creating the sustainable digital workplace

Going green – Creating the sustainable digital workplace

Digital technology is revolutionising the way we work while making businesses more productive. Crucially, though, the digital workplace also points the way to a greener and more sustainable future.

When Verizon carried out a survey of more than 1,000 businesses for its New Digital Workplace report, 39 per cent of respondents said they had advanced digital workplaces and for those companies, online collaboration has become the norm. The same survey found the vast majority of businesses were expecting remote work to increase.

That should probably come as no surprise. As Sampath Sowmyanarayan, President of Global Enterprise at Verizon Business, observed: “The global pandemic accelerated this move to a digital working environment.”

It is this transformation that enabled organisations to not only survive but thrive during the pandemic and currently, it is underpinning the transition to hybrid work. But as Sowmyanarayan pointed out, what we are seeing today should be considered as just the beginning of a workplace revolution. ”Business leaders need to use the lessons of the present to future-ready their organizations. By acting now, they can capture the needs of employees and customers and create alignment across the organization as they pivot toward the new normal.”

But there is a question to be asked. Will the digital workplace be sustainable?

Appearances can be deceptive. In the wake of the pandemic, more of us are working from home, a trend that has taken traffic off the road and reduced emissions. As such, the transition to hybrid working, in particular, seems in perfect alignment with the net-zero imperative.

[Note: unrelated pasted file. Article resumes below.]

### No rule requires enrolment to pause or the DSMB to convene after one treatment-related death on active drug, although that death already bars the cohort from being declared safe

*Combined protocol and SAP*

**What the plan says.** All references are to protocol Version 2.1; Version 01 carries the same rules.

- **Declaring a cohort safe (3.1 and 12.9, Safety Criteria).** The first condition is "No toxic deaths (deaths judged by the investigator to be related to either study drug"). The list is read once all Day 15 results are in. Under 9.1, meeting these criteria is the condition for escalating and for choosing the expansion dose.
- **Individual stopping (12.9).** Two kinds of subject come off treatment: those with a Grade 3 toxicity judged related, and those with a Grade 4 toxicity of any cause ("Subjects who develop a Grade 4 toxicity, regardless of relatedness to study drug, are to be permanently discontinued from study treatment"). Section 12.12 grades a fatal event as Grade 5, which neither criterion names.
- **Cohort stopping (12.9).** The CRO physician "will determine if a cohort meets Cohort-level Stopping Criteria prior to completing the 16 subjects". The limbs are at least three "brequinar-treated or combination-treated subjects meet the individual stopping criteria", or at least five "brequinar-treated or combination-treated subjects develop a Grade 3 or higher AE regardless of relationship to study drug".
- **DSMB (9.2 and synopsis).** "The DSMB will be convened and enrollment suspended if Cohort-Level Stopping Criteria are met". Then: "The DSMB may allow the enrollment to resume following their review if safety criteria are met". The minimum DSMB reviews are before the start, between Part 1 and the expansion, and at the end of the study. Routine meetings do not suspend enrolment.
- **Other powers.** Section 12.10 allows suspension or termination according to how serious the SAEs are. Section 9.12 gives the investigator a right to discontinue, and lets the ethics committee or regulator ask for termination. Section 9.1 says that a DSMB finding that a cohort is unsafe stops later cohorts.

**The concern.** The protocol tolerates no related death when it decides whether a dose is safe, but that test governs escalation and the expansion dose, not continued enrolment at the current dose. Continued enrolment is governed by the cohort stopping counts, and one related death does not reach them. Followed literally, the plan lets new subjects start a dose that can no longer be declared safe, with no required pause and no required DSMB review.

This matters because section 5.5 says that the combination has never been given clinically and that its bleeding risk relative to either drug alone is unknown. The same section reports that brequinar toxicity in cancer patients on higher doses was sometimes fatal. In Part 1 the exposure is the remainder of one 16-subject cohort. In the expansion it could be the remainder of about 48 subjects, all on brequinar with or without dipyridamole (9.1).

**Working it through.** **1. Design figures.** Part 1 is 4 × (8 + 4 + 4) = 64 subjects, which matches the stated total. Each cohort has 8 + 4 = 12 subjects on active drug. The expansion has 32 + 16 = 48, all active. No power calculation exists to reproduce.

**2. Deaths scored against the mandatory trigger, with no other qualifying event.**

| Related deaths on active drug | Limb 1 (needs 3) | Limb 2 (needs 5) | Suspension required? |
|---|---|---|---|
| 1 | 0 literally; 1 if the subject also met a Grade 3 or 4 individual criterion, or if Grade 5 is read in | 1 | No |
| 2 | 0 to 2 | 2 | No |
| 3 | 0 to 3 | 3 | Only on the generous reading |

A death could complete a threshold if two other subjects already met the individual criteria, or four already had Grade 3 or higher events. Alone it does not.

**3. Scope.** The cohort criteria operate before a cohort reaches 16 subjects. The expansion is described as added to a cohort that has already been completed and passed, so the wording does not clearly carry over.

But there is a danger that energy consumption simply moves out of the office and into private homes. Instead of heating one office space, individuals will be heating their own homes while also using electricity to power their devices and run their software. Think of it this way, the average email user is responsible for around 360kg of carbon emissions per annum and the internet as a whole accounts for 3.7 per cent of total greenhouse gas pollution. The digital workplace – whether located centrally or distributed – may look clean and green but that isn’t necessarily the case. Without a plan, the move to digital technology-driven hybrid working could prove to be no more sustainable than the more traditional model.

So how do organisations set about reaping the benefits of hybrid working while also ensuring that their operations are environmentally sustainable?

Green Thinking

In fact, digital working has the potential to help businesses move quickly in the direction of net-zero.

You can’t escape the fact that digital technology runs on electricity and despite a ramping up of renewable energy sources, the bulk of power around the world is generated by gas or coal. That will change over time. More renewable energy systems – wind, tide, solar and nuclear – will come online and the problem of intermittency will be addressed by better battery technology. But at the moment, all businesses need to think about reducing electricity consumption while implementing digital transformation.